“It’s an enormous step toward legalization in the entire country,” said Rebeca Ramos, the executive director of GIRE, a reproductive rights group. “We are absolutely ready to present legal challenges to the denial of safe and legal abortion” across the country.

Analysts said they expected to see a wave of such efforts nationwide. The Supreme Court justices “are setting the tone for all local criminal codes to be reformed,” said Paulina Creuheras González, head of analysis and political risk at Integralia, a Mexico City consulting firm.

Women across Mexico have in recent years protested en masse across the country, demanding not only the right to have an abortion but also an end to the grave and pervasive violence they face, which has become a national crisis.

Last year, an average of 10 women were killed in Mexico every day, according to government figures. More than 2,000 have been murdered in the first seven months of 2021 alone.

In March, hundreds of women stormed the country’s National Palace in Mexico City, attacking the rampart around the president’s residence with bats, blowtorches and hammers, demanding an end to gender-based violence.

The protest followed a massive demonstration last year that brought tens of thousands of women to the streets, many of them wearing the green handkerchiefs first seen in Argentina. The following day, women in Mexico stayed home from work in a national strike to demand government action.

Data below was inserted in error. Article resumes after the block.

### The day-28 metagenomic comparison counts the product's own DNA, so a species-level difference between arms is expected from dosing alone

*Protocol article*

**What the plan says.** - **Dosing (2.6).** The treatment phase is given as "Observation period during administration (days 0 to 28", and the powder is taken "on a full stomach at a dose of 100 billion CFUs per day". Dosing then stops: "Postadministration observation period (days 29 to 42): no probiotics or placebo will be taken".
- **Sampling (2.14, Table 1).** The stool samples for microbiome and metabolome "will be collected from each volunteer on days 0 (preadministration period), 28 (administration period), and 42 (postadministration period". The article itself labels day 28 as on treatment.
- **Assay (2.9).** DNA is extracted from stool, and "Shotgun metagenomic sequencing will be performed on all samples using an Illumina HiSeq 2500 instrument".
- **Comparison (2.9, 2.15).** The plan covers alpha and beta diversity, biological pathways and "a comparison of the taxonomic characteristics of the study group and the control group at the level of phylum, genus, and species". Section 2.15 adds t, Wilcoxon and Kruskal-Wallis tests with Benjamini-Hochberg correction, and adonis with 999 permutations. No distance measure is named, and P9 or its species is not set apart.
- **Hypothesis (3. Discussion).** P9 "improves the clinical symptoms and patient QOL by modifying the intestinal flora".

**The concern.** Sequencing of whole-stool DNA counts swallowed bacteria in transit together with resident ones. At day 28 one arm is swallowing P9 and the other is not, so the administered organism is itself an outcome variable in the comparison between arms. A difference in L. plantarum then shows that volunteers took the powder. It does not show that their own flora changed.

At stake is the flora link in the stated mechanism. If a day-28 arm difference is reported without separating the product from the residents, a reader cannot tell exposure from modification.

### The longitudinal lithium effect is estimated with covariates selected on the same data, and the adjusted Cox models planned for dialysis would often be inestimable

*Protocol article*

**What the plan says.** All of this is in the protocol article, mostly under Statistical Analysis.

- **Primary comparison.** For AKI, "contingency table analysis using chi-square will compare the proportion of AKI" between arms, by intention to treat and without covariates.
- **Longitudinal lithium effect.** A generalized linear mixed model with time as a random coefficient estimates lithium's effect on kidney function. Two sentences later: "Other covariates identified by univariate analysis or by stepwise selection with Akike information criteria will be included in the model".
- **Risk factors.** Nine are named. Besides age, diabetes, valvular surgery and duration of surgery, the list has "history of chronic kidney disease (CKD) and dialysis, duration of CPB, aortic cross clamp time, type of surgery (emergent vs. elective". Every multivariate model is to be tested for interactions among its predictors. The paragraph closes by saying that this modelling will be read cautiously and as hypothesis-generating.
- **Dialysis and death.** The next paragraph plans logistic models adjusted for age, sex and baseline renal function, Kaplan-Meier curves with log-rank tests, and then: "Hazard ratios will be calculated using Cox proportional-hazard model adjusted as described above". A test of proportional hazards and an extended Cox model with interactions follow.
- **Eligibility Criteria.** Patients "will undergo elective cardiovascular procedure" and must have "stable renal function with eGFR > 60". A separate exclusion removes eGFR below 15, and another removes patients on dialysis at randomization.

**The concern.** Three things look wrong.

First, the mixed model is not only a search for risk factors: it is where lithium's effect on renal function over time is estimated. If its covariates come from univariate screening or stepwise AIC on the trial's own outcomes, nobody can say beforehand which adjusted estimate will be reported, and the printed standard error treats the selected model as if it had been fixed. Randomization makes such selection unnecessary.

Religious leaders in the country, which has one of the largest Catholic populations in the world, have been steadfast in their condemnation of abortion.

“We cannot remain indifferent, silent, fearful when life is in such danger,” said Bishop Alfonso Miranda Guardiola, the secretary general of the Mexican Episcopal Conference, in a sermon on Tuesday.

The chief justice of the Supreme Court, Judge Zaldívar, made clear that he saw Tuesday’s ruling as the first step toward a more fundamental transformation in Mexican society.

“Now begins a new path of freedom, of clarity, of dignity and respect for all pregnant people, but above all, for women,” he said. “Today is one more step in the historic fight for their equality, for their dignity and for the full exercise of their rights.”